TITLE

STATE JURISDICTION TO TAX "NOWHERE" ACTIVITY

AUTHOR(S)
Swain, John A.; Hellerstein, Walter
PUB. DATE
September 2013
SOURCE
Virginia Tax Review;Fall2013, Vol. 33 Issue 2, p209
SOURCE TYPE
Academic Journal
DOC. TYPE
Article
ABSTRACT
A recurring problem in the taxation of cross-border economic activity is jurisdiction to tax so-called "nowhere" activities, i.e., activities that occur in locations where they may escape taxation because they occur outside of any taxing jurisdiction (e.g., the high seas) or because they occur in a jurisdiction that lacks power to tax them. As an economic matter, failure to tax these activities skews the competitive playing field in favor of firms with nowhere income or property, resulting in efficiency (and revenue) losses. States are well aware of this problem and they have proposed and adopted a variety of approaches to ensure "full accountability" of income and property that might otherwise escape taxation altogether. These approaches all have the effect of reassigning nowhere activities to states that arguably have authority to impose a tax, thus raising both tax policy and constitutional questions. From a tax policy perspective, one may contend that however laudable the goal of full accountability may be, it is illogical to posit two contrasting methods for sourcing activity depending entirely on whether the activity is or is not taxable elsewhere. From a constitutional perspective, sourcing rules that arguably have an extraterritorial reach implicate both Due Process and Commerce Clause concerns. Indeed, the 2009 U.S. Supreme Court case of Polar Tankers, Inc. v. City of Valdez raised -- but did not reach -- the question of how to resolve these competing claims in the context of the property taxation of oceangoing vessels. This article demonstrates that properly designed statutes that in practical effect absorb nowhere values reflect both good tax policy and are consistent with constitutional constraints on the states' power to tax. It does so by reexamining the two commonly accepted foundations for the exercise of state tax power: residence and source. Underlying both these concepts is the notion that states provide benefits, opportunities, and protections for which they can ask something in return. Thus, state tax apportionment formulas are not so much about making abstract determinations of where income or other taxable values are geographically located, but rather how to divide a tax base among the jurisdictions that provide such benefits, opportunities, and protections.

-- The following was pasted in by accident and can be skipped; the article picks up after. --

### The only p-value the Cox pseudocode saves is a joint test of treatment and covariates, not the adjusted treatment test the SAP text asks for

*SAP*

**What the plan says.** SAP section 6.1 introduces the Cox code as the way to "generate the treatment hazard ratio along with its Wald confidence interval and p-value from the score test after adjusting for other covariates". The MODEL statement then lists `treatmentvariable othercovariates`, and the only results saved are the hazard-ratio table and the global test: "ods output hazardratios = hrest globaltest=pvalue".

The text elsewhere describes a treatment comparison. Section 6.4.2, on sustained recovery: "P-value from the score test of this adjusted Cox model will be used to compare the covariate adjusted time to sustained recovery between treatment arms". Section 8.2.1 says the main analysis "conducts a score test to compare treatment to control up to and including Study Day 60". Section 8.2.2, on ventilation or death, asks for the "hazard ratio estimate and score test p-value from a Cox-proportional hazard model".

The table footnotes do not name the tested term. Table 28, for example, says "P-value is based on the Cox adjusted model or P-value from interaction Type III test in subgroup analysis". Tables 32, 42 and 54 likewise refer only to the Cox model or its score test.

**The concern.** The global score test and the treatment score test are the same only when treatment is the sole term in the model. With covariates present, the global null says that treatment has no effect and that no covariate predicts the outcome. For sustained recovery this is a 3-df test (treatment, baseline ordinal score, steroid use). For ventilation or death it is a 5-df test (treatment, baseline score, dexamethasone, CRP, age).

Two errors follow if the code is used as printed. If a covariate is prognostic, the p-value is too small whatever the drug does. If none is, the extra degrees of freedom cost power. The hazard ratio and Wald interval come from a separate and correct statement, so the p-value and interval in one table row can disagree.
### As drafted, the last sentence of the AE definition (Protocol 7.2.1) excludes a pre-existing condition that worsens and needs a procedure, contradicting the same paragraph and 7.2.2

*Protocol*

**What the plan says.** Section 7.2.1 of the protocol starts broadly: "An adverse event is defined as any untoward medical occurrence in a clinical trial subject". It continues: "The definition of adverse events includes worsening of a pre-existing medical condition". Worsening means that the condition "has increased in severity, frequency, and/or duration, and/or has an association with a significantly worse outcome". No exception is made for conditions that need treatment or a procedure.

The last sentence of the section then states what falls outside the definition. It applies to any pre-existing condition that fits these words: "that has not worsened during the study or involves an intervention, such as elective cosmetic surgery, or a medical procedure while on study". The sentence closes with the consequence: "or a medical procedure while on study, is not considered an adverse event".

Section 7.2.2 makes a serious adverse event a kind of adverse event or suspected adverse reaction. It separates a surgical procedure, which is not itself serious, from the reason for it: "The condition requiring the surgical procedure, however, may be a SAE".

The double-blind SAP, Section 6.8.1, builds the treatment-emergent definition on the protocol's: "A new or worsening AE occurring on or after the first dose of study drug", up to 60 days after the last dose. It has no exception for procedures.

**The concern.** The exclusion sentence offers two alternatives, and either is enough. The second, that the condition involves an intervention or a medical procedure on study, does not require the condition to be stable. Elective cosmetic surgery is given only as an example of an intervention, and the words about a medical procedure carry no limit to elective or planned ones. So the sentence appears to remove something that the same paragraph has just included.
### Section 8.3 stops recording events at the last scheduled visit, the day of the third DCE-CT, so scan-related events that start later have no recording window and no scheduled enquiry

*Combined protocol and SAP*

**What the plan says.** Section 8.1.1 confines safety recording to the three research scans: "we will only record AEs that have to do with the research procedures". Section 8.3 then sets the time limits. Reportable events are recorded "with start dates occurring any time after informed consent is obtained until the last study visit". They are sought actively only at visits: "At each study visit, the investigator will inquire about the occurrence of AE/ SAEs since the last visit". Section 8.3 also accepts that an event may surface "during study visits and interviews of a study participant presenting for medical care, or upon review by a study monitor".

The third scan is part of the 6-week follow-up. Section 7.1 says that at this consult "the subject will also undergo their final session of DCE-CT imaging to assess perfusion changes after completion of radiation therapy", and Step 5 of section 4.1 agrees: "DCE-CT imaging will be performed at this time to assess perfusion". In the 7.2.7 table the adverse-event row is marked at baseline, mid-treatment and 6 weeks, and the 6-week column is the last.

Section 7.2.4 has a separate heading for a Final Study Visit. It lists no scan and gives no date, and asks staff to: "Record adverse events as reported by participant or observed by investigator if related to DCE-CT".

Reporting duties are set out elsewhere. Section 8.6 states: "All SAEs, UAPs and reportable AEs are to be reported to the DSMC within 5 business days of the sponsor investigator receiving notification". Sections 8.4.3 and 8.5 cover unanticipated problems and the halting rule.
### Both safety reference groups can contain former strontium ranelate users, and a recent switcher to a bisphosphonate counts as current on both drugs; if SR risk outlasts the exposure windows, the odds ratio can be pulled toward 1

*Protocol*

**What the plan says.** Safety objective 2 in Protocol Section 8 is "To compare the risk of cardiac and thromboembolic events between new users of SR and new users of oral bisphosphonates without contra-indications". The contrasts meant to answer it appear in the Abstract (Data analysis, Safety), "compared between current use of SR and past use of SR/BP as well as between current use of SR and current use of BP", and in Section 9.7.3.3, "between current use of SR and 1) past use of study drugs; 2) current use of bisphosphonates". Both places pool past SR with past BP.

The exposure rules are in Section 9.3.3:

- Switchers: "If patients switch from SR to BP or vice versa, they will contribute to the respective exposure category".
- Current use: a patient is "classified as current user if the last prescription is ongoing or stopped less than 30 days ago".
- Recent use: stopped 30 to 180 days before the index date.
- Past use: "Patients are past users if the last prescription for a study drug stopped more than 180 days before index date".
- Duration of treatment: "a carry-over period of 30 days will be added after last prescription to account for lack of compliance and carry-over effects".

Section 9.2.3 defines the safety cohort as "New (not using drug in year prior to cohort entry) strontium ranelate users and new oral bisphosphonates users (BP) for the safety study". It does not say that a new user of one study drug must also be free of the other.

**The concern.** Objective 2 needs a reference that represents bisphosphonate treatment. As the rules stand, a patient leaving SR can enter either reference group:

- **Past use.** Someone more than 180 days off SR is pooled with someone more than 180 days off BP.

ACCESSION #
109369746

 

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